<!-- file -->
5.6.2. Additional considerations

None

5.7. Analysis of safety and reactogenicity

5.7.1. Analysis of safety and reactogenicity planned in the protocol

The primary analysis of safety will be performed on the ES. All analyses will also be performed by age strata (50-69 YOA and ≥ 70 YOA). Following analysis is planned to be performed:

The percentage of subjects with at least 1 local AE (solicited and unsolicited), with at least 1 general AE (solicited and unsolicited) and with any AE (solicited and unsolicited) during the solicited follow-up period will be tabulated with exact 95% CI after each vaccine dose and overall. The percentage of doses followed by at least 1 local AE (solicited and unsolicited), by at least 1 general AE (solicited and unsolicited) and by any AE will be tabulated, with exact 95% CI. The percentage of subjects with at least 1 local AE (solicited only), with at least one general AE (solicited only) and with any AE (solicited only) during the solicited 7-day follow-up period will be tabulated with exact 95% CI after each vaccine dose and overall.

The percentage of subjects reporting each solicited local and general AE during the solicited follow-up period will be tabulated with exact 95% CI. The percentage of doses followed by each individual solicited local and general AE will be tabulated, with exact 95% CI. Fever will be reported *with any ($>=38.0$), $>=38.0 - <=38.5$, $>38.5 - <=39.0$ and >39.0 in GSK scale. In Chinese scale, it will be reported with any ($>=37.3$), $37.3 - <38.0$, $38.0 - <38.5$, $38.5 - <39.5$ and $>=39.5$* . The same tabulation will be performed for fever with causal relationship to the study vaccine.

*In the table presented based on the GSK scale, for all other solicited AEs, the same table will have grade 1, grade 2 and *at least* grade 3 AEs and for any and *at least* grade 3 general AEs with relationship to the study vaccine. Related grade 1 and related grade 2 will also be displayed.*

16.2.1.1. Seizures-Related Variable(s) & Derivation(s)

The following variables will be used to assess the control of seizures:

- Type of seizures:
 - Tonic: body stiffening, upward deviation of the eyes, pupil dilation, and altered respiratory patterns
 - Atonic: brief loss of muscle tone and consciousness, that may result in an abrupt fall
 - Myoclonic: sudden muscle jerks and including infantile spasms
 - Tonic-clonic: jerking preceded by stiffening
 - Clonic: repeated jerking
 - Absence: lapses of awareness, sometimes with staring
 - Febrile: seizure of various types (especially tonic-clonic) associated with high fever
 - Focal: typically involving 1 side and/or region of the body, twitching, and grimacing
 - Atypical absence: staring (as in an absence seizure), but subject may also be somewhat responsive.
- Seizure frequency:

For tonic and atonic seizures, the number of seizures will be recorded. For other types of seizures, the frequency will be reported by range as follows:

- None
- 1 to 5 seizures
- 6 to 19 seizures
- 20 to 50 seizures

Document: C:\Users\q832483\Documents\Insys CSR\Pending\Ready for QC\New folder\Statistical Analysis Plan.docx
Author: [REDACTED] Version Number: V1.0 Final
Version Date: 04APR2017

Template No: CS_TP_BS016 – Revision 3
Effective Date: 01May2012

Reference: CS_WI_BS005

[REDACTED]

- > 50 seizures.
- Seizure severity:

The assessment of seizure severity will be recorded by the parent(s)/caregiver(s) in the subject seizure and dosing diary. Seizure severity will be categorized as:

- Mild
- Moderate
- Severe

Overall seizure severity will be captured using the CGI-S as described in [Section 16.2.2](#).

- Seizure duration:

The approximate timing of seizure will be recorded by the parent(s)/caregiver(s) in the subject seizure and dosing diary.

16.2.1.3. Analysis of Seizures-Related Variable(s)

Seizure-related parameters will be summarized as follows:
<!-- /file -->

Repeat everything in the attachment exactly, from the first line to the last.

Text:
5.6.2. Additional considerations

None

5.7. Analysis of safety and reactogenicity

5.7.1. Analysis of safety and reactogenicity planned in the protocol

The primary analysis of safety will be performed on the ES. All analyses will also be performed by age strata (50-69 YOA and ≥ 70 YOA). Following analysis is planned to be performed:

The percentage of subjects with at least 1 local AE (solicited and unsolicited), with at least 1 general AE (solicited and unsolicited) and with any AE (solicited and unsolicited) during the solicited follow-up period will be tabulated with exact 95% CI after each vaccine dose and overall. The percentage of doses followed by at least 1 local AE (solicited and unsolicited), by at least 1 general AE (solicited and unsolicited) and by any AE will be tabulated, with exact 95% CI. The percentage of subjects with at least 1 local AE (solicited only), with at least one general AE (solicited only) and with any AE (solicited only) during the solicited 7-day follow-up period will be tabulated with exact 95% CI after each vaccine dose and overall.

The percentage of subjects reporting each solicited local and general AE during the solicited follow-up period will be tabulated with exact 95% CI. The percentage of doses followed by each individual solicited local and general AE will be tabulated, with exact 95% CI. Fever will be reported *with any ($>=38.0$), $>=38.0 - <=38.5$, $>38.5 - <=39.0$ and >39.0 in GSK scale. In Chinese scale, it will be reported with any ($>=37.3$), $37.3 - <38.0$, $38.0 - <38.5$, $38.5 - <39.5$ and $>=39.5$* . The same tabulation will be performed for fever with causal relationship to the study vaccine.

*In the table presented based on the GSK scale, for all other solicited AEs, the same table will have grade 1, grade 2 and *at least* grade 3 AEs and for any and *at least* grade 3 general AEs with relationship to the study vaccine. Related grade 1 and related grade 2 will also be displayed.*

16.2.1.1. Seizures-Related Variable(s) & Derivation(s)

The following variables will be used to assess the control of seizures:

- Type of seizures:
 - Tonic: body stiffening, upward deviation of the eyes, pupil dilation, and altered respiratory patterns
 - Atonic: brief loss of muscle tone and consciousness, that may result in an abrupt fall
 - Myoclonic: sudden muscle jerks and including infantile spasms
 - Tonic-clonic: jerking preceded by stiffening
 - Clonic: repeated jerking
 - Absence: lapses of awareness, sometimes with staring
 - Febrile: seizure of various types (especially tonic-clonic) associated with high fever
 - Focal: typically involving 1 side and/or region of the body, twitching, and grimacing
 - Atypical absence: staring (as in an absence seizure), but subject may also be somewhat responsive.
- Seizure frequency:

For tonic and atonic seizures, the number of seizures will be recorded. For other types of seizures, the frequency will be reported by range as follows:

- None
- 1 to 5 seizures
- 6 to 19 seizures
- 20 to 50 seizures

Document: C:\Users\q832483\Documents\Insys CSR\Pending\Ready for QC\New folder\Statistical Analysis Plan.docx
Author: [REDACTED] Version Number: V1.0 Final
Version Date: 04APR2017

Template No: CS_TP_BS016 – Revision 3
Effective Date: 01May2012

Reference: CS_WI_BS005

[REDACTED]

- > 50 seizures.
- Seizure severity:

The assessment of seizure severity will be recorded by the parent(s)/caregiver(s) in the subject seizure and dosing diary. Seizure severity will be categorized as:

- Mild
- Moderate
- Severe

Overall seizure severity will be captured using the CGI-S as described in [Section 16.2.2](#).

- Seizure duration:

The approximate timing of seizure will be recorded by the parent(s)/caregiver(s) in the subject seizure and dosing diary.

16.2.1.3. Analysis of Seizures-Related Variable(s)

Seizure-related parameters will be summarized as follows: